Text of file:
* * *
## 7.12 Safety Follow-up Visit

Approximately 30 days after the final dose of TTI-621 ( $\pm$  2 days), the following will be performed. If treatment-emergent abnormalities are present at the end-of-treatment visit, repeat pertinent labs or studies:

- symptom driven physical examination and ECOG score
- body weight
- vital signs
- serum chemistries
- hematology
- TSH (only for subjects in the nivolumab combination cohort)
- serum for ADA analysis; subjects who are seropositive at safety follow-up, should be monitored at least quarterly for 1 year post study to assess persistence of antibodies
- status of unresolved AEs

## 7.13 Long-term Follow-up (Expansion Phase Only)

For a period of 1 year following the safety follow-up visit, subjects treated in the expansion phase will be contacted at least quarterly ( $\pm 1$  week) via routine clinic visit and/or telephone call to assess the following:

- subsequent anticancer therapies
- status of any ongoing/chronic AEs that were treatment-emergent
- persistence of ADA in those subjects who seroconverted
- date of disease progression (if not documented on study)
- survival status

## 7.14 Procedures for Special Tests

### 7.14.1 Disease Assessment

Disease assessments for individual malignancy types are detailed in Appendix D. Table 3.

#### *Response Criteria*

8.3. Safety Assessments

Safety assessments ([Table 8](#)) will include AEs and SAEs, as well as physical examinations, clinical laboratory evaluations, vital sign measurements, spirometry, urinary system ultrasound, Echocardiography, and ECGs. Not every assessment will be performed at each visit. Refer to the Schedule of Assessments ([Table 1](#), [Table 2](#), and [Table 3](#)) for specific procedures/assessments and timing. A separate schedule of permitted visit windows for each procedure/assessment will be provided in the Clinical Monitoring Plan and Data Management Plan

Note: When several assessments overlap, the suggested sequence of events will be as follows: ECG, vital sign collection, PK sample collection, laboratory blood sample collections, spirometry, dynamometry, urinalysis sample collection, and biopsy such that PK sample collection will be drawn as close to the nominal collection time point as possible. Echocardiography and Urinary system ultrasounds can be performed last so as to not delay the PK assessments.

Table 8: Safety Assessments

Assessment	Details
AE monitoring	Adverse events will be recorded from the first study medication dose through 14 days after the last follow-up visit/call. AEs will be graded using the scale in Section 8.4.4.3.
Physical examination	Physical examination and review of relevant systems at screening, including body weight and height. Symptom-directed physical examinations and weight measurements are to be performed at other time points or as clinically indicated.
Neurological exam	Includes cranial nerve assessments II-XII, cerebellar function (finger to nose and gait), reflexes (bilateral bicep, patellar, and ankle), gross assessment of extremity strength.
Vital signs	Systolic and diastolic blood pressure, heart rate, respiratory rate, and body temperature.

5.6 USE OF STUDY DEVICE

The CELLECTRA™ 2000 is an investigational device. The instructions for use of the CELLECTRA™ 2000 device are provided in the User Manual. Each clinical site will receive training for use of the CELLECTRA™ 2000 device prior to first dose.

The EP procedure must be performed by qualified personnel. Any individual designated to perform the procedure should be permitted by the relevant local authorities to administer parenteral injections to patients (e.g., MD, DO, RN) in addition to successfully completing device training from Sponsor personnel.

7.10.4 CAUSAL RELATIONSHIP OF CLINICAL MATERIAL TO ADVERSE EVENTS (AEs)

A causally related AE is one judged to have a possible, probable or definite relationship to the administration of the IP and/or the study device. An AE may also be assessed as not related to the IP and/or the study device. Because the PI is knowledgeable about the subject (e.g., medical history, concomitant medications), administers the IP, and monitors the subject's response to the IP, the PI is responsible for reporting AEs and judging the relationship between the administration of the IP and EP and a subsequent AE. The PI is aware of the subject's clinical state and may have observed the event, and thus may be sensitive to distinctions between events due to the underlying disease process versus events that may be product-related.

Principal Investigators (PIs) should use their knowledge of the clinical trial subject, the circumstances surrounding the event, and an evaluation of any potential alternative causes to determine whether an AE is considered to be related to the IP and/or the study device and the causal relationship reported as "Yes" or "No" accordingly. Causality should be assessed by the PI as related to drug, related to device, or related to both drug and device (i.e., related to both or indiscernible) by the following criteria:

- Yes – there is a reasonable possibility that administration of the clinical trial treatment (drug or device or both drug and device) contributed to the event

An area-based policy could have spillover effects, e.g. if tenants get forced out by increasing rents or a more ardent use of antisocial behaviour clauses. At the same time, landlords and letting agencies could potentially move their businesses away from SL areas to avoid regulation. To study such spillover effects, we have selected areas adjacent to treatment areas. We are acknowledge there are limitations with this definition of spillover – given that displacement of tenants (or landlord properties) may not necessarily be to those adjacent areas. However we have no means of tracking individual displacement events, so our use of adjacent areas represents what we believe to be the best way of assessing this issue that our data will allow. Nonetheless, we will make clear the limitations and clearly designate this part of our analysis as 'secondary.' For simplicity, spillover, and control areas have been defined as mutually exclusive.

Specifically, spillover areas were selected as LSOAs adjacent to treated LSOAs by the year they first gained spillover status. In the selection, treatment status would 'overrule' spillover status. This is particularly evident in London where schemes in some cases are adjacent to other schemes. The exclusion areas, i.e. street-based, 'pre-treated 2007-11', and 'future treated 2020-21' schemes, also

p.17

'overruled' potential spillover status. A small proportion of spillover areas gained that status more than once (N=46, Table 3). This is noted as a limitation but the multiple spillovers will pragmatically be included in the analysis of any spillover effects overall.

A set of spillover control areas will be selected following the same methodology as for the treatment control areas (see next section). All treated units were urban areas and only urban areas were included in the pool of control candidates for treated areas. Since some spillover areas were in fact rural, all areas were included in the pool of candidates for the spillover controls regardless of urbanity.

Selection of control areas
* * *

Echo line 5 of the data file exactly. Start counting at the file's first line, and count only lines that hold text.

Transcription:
- vital signs